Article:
Romania, as a state of this name, arose in 1859 for the union of Wallachia and Moldavia into a single principality, which later became a kingdom. Its history begins properly from that date, but it cannot be understood without the knowledge of the previous events of the people who constitute its national base, of the two states that, by uniting, gave it origin and of the provinces that became part of it afterwards. 1859, since ideally it is only the continuation of their history. As for the states and provinces, these events are remembered in its place (see bessarabia ; moldova ; transylvania ; wallachia); but as far as the people are concerned, it is necessary here to outline their national evolution prior to 1859, since it transcends the political histories of those regions and presents a complex of problems much discussed by scholars and variously solved. For Romania 2006, please check computergees.com.
The first refers to the very origin of the Romanian people and its relations with the Roman world. It is known that the region which now bears the name of Romania in ancient times was called Dacia and that it was conquered by Trajan at the beginning of the century. II d. C. After the conquest, in order to ensure the possession of the new province and to promote its prosperity, the war having made many gaps among the indigenous population, Trajan transferred a large number of colonists “from all over the Roman world”. We do not have precise information on the origin of the settlers and on the extent of the movement in the historical sources and those that are deduced from the epigraphic investigations are not conclusive; one thing is certain, however, and that is that the Dacian population, which no matter how thin it was, could not have “completely disappeared” as some have said, it was quickly assimilated by Latin immigrants and soon formed a people of Latin language and culture only. The Romanization of Dacia under the empire is a historically established fact; but this Romanity was preserved in that region after the end of the Roman dominion and during the long period of invasions and barbarian dominations that goes from the century. III to XIII, and the current Romanians of Romania are therefore the descendants of the ancient Dacolatini? The opinions of scholars are divided in this regard, some arguing the continuity of the Roman tradition, others denying it. The contrast hinges mainly on the way of evaluating the extent of the eviction of Dacia ordered, around 274, by the emperor Aurelian (v.dacha). In that circumstance, according to some, the entire civilian population would have fled the country and moved south of the Danube; according to the others, only a part, that is constituted by the legionaries, the employees, the colonists who had recently come to that province, whose interests were linked to the actual Roman occupation.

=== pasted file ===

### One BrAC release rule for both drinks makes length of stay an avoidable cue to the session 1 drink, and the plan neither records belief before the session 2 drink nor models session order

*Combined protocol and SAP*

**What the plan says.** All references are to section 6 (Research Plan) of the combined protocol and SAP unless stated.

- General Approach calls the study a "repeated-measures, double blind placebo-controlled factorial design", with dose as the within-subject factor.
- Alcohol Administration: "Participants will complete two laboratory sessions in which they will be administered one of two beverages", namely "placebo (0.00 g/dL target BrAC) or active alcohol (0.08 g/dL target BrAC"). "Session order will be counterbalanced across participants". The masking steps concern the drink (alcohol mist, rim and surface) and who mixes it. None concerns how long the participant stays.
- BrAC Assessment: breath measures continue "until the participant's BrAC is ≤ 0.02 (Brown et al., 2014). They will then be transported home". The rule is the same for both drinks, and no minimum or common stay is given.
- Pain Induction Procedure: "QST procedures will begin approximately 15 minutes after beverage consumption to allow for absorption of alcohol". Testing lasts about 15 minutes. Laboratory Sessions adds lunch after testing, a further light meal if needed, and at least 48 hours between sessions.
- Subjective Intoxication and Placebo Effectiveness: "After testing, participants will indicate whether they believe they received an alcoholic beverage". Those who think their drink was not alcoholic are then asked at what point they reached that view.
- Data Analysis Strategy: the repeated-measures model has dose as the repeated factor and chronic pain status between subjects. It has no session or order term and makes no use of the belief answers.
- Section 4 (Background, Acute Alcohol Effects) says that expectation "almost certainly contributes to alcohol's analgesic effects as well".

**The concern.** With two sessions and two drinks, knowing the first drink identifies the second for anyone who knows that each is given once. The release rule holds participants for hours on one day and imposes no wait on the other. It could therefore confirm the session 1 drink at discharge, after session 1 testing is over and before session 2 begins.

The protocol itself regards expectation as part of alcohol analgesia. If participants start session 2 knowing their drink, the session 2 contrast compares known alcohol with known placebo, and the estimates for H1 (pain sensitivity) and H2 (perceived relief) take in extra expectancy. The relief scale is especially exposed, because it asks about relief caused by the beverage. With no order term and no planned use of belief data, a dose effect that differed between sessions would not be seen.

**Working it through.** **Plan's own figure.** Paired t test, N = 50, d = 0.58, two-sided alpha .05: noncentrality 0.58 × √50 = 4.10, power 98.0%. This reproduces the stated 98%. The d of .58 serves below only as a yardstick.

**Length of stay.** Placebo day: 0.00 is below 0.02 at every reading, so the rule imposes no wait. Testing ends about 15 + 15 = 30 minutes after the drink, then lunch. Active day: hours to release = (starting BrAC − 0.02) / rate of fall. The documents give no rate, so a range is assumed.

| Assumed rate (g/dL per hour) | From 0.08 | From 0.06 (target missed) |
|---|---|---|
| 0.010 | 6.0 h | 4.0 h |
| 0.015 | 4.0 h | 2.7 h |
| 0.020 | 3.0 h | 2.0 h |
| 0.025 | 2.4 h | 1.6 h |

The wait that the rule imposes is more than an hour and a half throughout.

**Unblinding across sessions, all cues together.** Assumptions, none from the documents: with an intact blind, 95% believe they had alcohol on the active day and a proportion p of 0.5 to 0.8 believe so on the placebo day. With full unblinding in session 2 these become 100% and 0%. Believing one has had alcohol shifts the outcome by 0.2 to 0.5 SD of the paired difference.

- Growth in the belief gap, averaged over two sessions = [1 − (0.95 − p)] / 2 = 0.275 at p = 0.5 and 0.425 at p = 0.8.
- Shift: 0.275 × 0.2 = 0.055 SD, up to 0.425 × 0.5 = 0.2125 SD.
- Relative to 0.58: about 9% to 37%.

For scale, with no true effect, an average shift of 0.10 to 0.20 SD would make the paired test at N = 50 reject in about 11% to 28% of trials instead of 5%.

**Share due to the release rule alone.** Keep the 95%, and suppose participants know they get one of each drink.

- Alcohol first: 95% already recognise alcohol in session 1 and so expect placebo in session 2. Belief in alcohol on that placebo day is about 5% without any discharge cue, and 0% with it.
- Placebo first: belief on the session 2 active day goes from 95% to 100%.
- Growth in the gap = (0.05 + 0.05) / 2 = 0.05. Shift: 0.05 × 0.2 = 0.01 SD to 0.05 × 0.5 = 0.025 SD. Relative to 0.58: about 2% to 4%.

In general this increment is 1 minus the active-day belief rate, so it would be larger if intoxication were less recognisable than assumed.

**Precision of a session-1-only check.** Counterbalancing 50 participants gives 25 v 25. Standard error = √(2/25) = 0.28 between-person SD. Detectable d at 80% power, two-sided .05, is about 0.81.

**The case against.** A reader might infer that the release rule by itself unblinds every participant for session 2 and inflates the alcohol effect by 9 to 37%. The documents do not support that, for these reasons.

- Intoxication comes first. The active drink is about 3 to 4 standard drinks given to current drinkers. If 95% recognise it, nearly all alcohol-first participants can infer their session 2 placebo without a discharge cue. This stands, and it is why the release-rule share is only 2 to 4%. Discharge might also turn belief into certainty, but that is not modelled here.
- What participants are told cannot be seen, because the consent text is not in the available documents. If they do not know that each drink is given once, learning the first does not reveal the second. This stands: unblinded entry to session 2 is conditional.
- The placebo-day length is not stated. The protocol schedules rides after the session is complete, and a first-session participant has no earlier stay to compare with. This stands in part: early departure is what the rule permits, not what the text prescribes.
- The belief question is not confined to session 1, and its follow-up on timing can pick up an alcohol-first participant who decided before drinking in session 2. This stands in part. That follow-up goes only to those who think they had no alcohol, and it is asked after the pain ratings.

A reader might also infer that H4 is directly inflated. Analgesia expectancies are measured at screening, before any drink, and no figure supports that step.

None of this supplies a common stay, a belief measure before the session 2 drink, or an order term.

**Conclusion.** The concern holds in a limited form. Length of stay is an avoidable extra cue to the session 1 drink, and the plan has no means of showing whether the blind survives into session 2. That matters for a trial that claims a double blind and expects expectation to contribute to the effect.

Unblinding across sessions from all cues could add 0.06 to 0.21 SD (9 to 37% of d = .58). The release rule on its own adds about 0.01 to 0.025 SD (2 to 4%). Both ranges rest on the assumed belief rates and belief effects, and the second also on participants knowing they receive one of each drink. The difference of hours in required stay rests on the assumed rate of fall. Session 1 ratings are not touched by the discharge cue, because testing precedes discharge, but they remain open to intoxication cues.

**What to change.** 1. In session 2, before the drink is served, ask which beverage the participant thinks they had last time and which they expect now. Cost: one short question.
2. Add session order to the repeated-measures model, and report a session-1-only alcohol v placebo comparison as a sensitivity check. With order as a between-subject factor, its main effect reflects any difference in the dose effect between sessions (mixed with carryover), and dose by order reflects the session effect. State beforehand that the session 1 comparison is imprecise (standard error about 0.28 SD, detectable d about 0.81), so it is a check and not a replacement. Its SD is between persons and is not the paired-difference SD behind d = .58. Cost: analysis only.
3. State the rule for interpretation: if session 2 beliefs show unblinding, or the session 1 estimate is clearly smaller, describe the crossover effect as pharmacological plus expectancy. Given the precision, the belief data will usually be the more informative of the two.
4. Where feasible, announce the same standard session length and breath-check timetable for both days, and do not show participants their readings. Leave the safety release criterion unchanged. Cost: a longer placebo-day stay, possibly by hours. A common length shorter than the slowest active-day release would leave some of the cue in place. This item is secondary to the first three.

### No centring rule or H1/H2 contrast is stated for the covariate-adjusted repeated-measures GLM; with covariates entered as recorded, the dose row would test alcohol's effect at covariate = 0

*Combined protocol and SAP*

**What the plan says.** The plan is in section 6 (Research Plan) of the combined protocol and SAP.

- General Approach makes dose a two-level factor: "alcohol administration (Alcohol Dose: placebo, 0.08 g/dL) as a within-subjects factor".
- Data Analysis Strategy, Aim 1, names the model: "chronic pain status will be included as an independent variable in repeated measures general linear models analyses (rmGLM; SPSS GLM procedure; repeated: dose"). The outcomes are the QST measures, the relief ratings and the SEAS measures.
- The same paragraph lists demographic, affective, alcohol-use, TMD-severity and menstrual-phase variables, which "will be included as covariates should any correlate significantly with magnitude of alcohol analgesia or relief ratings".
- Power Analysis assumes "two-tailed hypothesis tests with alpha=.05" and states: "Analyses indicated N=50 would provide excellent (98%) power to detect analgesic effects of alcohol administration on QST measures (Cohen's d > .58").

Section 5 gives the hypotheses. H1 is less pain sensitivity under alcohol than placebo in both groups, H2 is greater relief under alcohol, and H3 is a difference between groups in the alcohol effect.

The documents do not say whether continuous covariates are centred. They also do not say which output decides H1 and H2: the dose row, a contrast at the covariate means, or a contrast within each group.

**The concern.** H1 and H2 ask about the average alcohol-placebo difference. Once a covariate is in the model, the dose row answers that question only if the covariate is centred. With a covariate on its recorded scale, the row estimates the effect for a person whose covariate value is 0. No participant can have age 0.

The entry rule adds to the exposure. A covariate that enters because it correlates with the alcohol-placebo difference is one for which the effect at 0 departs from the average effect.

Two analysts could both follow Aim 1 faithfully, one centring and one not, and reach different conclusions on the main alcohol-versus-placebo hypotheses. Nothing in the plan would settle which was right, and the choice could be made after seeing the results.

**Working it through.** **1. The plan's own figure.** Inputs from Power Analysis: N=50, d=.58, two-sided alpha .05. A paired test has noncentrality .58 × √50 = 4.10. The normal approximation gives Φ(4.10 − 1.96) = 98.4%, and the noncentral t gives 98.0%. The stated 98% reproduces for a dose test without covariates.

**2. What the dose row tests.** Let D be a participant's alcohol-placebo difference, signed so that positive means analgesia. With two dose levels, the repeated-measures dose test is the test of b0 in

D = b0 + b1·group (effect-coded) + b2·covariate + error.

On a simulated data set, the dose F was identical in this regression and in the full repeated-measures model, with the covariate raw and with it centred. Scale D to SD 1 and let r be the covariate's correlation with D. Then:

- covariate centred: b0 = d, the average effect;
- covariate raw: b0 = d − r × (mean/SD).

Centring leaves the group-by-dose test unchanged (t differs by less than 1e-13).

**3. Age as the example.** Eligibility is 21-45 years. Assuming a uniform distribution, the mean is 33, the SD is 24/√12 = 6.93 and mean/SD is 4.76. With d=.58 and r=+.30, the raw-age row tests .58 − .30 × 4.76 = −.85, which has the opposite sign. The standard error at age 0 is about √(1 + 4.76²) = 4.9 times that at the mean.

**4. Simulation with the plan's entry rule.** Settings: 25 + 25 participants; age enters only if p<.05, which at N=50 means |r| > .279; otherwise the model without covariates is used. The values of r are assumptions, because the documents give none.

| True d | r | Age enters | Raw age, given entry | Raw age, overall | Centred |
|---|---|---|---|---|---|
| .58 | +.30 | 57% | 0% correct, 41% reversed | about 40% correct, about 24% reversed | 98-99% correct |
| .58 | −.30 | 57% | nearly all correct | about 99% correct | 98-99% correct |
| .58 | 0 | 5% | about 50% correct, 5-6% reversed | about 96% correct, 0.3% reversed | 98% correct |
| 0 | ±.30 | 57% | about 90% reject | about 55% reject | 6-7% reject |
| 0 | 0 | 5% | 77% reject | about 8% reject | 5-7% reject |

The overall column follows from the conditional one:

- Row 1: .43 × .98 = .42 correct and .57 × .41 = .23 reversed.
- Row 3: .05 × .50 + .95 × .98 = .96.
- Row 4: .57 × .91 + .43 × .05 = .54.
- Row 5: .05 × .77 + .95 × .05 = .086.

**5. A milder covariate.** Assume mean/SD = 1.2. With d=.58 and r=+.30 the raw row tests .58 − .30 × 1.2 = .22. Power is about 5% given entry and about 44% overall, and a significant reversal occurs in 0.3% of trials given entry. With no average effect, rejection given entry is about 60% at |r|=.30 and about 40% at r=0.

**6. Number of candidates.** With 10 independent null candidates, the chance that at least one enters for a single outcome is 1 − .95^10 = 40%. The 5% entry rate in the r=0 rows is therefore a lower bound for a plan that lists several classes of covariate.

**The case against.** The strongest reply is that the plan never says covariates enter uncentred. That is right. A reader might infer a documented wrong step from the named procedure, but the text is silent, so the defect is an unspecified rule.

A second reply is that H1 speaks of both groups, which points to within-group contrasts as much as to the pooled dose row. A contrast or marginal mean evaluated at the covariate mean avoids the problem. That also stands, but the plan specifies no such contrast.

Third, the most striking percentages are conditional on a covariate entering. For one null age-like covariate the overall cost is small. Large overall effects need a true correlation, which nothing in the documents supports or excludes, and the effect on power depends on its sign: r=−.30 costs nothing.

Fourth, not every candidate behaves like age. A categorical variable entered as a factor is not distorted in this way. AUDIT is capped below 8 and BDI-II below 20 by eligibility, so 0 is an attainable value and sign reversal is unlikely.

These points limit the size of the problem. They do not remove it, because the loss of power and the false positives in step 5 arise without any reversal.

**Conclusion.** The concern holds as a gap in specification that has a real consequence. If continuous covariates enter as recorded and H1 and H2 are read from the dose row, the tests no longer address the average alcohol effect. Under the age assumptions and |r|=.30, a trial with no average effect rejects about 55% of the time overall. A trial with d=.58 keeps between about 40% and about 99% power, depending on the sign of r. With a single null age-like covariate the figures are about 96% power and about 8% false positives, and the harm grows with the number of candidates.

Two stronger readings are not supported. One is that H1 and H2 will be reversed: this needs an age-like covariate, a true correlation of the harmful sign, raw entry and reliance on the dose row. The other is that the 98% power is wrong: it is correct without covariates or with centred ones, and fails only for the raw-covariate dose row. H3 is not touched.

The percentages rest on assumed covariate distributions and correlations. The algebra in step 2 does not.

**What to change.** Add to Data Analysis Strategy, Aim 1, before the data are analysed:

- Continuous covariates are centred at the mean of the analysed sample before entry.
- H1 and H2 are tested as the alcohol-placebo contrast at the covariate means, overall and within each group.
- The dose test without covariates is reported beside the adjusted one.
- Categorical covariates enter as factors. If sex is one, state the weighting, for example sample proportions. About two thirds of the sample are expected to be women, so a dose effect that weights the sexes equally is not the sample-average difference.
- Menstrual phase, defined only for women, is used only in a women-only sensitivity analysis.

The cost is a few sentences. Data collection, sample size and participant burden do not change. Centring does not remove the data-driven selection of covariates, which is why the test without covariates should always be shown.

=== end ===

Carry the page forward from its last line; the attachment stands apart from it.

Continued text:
The theory of complete abandonment is based above all on the text of the Aureliani Life, attributed to Vopiscus, where the provision is reported, and on the consideration that, after the withdrawal of the Roman administration and up to the century XII, during which time in ancient Dacia the Goths, the Sarmatians, the Huns, the Gepids, the Avars, the Slavs, the Bulgars, the Magyars, the Pecceneghi, the Cumans penetrated and subsequently dominated, in contemporary historical sources it is not the presence of Latin people is reported there, while those who lived on this side of the Danube in Moesia (Bulgaria), Macedonia and Dalmatia are mentioned. This theory, however, collides with a complex of facts. To the text of Vita Aureliani, however authoritative, it is not necessary to give, say the proponents of the country’s uninterrupted Roman nature, an absolute value. In and xed, it is true, it is stated that the provincials were then retired, as well as the army, but with that expression from the biographer they wanted to mitigate the gravity of the decision. Moreover, even if this was the order, it is not credible that it was carried out in its entirety and that all the civilian population withdrew: the eviction was ordered not when the Goths attacked Dacia, but some time later, when, that is, their collision was carried towards Illyria and Moesia. The government abandoned Dacia because the province could not be defended militarily and the Danube line was a firmer frontier for the empire; but what necessity could push the civilian population, already rooted in the country and having its most vital interests here, to withdraw? Not the fear of invasion, because this had already taken place when Aureliano’s order came; not the violence of the invaders, which must not have been more serious than those suffered later by other peoples, such as the Italians, the Gauls, the Iberians, who nevertheless remained in their place when the barbarians poured into their respective countries; not interest, because Dacia was rich in natural resources; not, finally, the impossibility of continuing to live in the ancestral homes, since the country was vast and the new arrivals were not too numerous or determined to take up permanent residence there as they showed by continuing their raids south of the Danube.